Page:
Randomized, single-blind, trial of sertraline and buspirone for treatment of elderly patients with generalized anxiety disorder
Article first published online: 1 FEB 2010
© 2010 The Authors. Journal compilation © 2010 Japanese Society of Psychiatry and Neurology
Psychiatry and Clinical Neurosciences
Volume 64, Issue 2, pages 128–133, April 2010
How to Cite
Mokhber, N., Azarpazhooh, M. R., Khajehdaluee, M., Velayati, A. and Hopwood, M. (2010), Randomized, single-blind, trial of sertraline and buspirone for treatment of elderly patients with generalized anxiety disorder. Psychiatry and Clinical Neurosciences, 64: 128–133. doi: 10.1111/j.1440-1819.2009.02055.x
- Issue published online: 24 MAR 2010
- Article first published online: 1 FEB 2010
- Received 21 May 2009; revised 24 October 2009; accepted 23 November 2009.
- generalized anxiety disorder;
Aim: Generalized anxiety disorder (GAD) in elderly people is common, but few systematic studies regarding the best treatments have been performed. The aim of the present study was to evaluate the efficacy and safety of sertraline and buspirone in the treatment of elderly patients with GAD.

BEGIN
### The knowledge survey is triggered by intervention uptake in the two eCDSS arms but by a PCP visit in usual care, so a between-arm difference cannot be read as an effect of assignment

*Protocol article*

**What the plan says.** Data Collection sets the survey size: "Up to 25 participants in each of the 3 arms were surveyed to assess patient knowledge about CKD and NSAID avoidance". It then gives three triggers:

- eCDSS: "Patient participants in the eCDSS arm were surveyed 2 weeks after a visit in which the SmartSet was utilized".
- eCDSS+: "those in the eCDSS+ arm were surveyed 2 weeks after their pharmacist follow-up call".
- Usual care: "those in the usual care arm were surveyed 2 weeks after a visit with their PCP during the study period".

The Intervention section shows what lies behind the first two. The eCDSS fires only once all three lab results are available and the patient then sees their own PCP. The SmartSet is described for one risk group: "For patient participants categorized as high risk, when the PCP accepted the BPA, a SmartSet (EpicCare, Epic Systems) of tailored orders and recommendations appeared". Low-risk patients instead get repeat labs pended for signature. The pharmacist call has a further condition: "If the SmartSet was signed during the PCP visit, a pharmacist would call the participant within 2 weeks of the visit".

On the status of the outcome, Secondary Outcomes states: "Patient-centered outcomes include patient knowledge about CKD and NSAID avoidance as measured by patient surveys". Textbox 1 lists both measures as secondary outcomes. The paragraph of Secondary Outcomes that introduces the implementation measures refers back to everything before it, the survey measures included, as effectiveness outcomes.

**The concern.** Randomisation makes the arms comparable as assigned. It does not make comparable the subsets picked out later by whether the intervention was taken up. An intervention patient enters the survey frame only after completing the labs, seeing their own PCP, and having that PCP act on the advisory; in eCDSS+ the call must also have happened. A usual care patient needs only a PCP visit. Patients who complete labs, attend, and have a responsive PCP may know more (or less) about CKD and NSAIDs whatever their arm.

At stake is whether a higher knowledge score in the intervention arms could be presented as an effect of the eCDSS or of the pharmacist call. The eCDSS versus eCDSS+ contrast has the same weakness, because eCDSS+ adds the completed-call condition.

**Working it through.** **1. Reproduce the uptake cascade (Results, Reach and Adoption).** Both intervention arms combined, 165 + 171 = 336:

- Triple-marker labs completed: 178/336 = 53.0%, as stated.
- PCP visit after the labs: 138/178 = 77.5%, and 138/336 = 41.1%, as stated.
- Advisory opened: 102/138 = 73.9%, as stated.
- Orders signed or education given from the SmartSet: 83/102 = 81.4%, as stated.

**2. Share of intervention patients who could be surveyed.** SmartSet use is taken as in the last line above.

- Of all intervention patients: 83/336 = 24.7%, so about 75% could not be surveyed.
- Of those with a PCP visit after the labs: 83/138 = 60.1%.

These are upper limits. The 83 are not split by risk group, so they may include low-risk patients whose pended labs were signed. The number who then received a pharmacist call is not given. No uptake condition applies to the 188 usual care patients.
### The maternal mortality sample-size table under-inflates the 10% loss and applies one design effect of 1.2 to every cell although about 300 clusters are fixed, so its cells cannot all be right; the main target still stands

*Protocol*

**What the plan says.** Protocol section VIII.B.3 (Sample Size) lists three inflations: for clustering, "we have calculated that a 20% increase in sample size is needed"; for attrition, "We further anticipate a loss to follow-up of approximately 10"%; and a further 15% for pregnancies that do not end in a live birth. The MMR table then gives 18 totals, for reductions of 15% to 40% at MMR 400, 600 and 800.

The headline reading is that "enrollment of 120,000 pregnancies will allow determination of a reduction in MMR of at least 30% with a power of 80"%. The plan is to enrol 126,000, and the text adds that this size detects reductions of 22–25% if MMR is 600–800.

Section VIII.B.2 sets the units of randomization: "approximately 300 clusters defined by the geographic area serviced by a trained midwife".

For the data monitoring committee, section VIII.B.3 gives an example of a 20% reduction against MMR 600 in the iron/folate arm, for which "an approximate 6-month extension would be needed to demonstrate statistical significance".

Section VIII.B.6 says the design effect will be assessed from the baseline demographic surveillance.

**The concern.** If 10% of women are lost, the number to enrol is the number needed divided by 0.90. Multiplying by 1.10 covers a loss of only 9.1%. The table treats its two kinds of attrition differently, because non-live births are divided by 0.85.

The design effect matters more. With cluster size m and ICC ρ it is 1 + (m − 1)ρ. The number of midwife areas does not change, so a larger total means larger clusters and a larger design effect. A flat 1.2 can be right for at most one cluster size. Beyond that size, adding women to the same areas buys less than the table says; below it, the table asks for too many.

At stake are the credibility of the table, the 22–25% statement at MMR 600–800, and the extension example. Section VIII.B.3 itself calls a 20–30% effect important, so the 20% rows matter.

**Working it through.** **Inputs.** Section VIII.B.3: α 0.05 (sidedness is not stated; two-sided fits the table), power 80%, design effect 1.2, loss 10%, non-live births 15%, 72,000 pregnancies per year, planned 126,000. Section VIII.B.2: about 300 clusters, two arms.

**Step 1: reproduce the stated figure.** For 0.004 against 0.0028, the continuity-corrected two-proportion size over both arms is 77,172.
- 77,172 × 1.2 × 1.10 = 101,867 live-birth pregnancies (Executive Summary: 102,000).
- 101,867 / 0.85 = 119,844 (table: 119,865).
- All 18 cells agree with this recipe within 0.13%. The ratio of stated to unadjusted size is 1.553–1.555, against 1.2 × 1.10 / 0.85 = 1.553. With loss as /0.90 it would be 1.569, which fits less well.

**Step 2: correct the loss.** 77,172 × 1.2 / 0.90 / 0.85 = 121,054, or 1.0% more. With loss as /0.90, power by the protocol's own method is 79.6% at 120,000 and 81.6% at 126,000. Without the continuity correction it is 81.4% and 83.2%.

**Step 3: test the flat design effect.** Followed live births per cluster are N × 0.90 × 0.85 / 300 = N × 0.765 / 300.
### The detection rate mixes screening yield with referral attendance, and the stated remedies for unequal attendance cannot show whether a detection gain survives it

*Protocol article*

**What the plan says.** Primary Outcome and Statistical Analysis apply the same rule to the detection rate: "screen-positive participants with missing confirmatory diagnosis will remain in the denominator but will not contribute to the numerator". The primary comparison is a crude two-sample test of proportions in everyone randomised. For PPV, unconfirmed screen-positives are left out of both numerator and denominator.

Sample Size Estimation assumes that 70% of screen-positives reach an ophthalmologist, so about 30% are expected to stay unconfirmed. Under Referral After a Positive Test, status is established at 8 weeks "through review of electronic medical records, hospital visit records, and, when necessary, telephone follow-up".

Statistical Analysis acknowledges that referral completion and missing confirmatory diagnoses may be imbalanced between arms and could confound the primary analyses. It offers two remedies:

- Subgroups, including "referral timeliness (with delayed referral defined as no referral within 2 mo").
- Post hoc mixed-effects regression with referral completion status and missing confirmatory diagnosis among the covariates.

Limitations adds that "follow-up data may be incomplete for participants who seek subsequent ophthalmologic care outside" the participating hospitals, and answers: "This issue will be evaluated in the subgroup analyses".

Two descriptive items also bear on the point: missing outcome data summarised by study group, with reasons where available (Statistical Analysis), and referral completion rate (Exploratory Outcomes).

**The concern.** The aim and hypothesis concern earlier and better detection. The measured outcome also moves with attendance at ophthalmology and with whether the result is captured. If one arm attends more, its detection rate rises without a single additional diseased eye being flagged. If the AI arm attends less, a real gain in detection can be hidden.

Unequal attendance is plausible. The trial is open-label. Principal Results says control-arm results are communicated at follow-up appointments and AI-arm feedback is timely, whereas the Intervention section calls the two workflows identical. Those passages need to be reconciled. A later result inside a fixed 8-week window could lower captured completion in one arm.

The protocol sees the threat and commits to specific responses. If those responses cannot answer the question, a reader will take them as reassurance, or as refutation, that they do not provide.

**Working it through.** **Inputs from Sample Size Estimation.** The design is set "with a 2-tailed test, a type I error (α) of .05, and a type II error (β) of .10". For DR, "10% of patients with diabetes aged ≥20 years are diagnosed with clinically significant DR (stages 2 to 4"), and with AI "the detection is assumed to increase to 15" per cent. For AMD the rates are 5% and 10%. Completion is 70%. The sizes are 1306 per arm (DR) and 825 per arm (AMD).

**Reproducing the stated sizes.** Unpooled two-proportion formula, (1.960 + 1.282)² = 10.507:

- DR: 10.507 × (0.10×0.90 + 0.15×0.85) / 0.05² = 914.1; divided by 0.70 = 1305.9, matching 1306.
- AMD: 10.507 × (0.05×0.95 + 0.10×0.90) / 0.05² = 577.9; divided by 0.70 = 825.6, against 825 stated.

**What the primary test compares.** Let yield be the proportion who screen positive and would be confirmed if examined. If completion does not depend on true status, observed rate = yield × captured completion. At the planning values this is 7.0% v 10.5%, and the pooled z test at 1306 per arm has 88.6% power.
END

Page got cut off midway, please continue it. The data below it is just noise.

Methods: Based on selection criteria, 46 patients were recruited who met DSM-IV criteria for GAD. Patients were randomly assigned to sertraline (50–100 mg/day) or buspirone (10–15 mg/day) for 8 weeks in a single-blind trial. The primary outcome measure used in the present study was the Hamilton Rating Scale for Anxiety (HRSA).
Results: Both sertraline and buspirone had significant anxiolytic efficacy. A steady decrease in the total HRSA scores for both groups was observed throughout the study period. After 2 and 4 weeks, buspirone was found to be significantly superior to sertraline (P < 0.001), but at the end of study period this difference did not reach statistical significance (P = 0.16). The mean HRSA score after 8 weeks significantly decreased in subjects treated with sertraline (P < 0.001), and buspirone (P < 0.001). No clinically adverse events or changes in laboratory test results were observed during the study period.
Conclusion: Both sertraline and buspirone appear to be efficacious and well tolerated in the treatment of GAD in elderly patients. Further studies with larger sample size, evaluating the effect of medical illness, cognitive impairment, depression, and combined therapy with support and psychotherapy are needed.